The syringe of neon juice is a prop with personality, like the puzzlebox in the Hellraiser series. What you see above is the end of the opening scene, taking place the night of Bride's conclusion. This boy here is a victim of the aftermath, having watched his older sister killed by a rampaging, jawless corpse. He wanders outside in time to see Dr. Herbert West pushed in the back of a police car, screaming "you have no right!" From the car, West looks at something he's dropped on the ground, and the kid picks it up...
Thirteen years later we see an imprisoned West trapping a rat and strapping it to his tiny lab table hidden in a book.
The true mad scientist will research anywhere. He's got no green juice, but by means of electrocution he's extracting some bright blue energy from his subjects and trapping it in a vacuum tube.
Meanwhile, our players are gathering. The slimy, draconian warden is hitting on an attractive girl reporter, although she only has eyes for the prison's new sawbones, Dr. Howard Phillips. (That's what the H.P. stands for, btw.) Dr. Phil has requested West as his assitant in the infirmary, and they meet while trying -- and failing -- to revive an inmate who's suffered a heart attack in the yard. After everyone clears out, Phillips reveals himself to be that kid from before and produces the very same syringe with the very same juice.
Watching this, one rejoices at seeing West reunited with that which he reveres before all else. Prison has made him even more cynical and rude, but at the sight of the syringe he's his old self again. It takes but seconds before the intense, tight stare softens slightly and he realizes...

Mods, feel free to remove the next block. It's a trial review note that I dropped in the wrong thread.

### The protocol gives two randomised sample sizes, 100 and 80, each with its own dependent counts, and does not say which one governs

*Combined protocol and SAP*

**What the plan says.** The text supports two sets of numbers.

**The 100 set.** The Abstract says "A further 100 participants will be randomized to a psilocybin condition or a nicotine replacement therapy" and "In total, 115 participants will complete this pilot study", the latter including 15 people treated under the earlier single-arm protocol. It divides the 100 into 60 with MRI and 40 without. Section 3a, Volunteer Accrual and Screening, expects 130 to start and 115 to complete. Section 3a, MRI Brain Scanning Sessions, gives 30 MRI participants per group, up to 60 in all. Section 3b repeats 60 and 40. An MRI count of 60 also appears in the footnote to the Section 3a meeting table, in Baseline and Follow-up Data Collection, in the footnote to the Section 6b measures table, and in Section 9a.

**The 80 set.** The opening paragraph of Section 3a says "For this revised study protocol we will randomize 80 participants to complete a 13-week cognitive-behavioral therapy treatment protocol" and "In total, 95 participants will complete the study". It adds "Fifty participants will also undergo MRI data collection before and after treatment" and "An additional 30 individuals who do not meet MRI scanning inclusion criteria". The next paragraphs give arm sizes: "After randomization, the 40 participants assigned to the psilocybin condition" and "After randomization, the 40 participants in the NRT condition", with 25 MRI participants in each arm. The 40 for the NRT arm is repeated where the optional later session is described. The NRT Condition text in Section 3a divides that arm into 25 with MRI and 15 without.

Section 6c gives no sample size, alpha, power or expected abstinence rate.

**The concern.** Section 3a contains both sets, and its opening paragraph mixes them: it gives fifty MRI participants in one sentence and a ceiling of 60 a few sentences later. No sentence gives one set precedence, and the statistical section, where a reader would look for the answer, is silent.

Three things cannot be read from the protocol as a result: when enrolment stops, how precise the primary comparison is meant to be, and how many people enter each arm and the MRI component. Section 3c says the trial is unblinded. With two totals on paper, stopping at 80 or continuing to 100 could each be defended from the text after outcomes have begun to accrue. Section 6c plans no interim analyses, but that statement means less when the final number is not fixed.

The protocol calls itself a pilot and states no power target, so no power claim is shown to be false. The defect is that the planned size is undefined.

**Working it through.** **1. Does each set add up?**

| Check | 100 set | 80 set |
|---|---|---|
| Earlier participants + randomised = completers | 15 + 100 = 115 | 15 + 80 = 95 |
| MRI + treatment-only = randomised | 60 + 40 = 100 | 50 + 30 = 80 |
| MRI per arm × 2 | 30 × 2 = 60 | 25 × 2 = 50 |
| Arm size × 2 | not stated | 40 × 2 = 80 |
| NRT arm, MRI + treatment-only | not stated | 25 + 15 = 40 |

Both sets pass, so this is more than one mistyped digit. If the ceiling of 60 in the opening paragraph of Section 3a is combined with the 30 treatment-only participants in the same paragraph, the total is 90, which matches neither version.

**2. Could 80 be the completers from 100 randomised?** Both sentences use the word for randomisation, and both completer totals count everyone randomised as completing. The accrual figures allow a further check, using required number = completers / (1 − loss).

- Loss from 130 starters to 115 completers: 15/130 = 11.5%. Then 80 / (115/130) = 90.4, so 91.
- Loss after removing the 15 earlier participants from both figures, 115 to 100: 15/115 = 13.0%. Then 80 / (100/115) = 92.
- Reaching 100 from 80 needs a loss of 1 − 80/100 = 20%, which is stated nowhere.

This is a moment that comes to West again and again. When the little lightbulb goes off and his gaze is drawn to a nearby corpse, the idea just coming to him. I love that moment.
That moment is inevitably followed by a scene of extreme wrath, and this is no exception. Fortunately, the eyebrow-raising incident is not downright incriminating, and the boys forge ahead. With H.P.'s help, West brews a new batch of juice, all the while correctly warning his new charge that his girlfriend is trouble. But it's not just about the green juice anymore, West is finally noting the flaw in his results. Re-animating a rat, he notes "yes, confused and agitated, just like all my subjects." (Oh, really?) It takes the blue spark from before to return the re-animated to true, calm humanity.
Soon the aforementioned trouble kicks in, the girlfriend's on a prison slab herself and West is dangling a syringe in front of Howie's face. Events unfold and the plot draws to its bloody, chaotic conclusion. While West has improved upon the green juice's flaws, it turns out the blue spark has its own set of problems and once again scientific irresponsibility rules the day. There's one precious exchange when West tells H.P. that they have a new problem with the warden. H.P. says "the warden? But he's dead!" West says nothing, just looks away. The utterly exasperated "God damn you!" is hilarious, as Howie finally understands the man he's partnered with.
I thought Beyond held itself together better than Bride, and I liked that it was less goofy. It is darn goofy, but again: Herbert West, ladies and gentlemen. Herbert West.
Read Johnny Sweatpants's review here. Read it I said!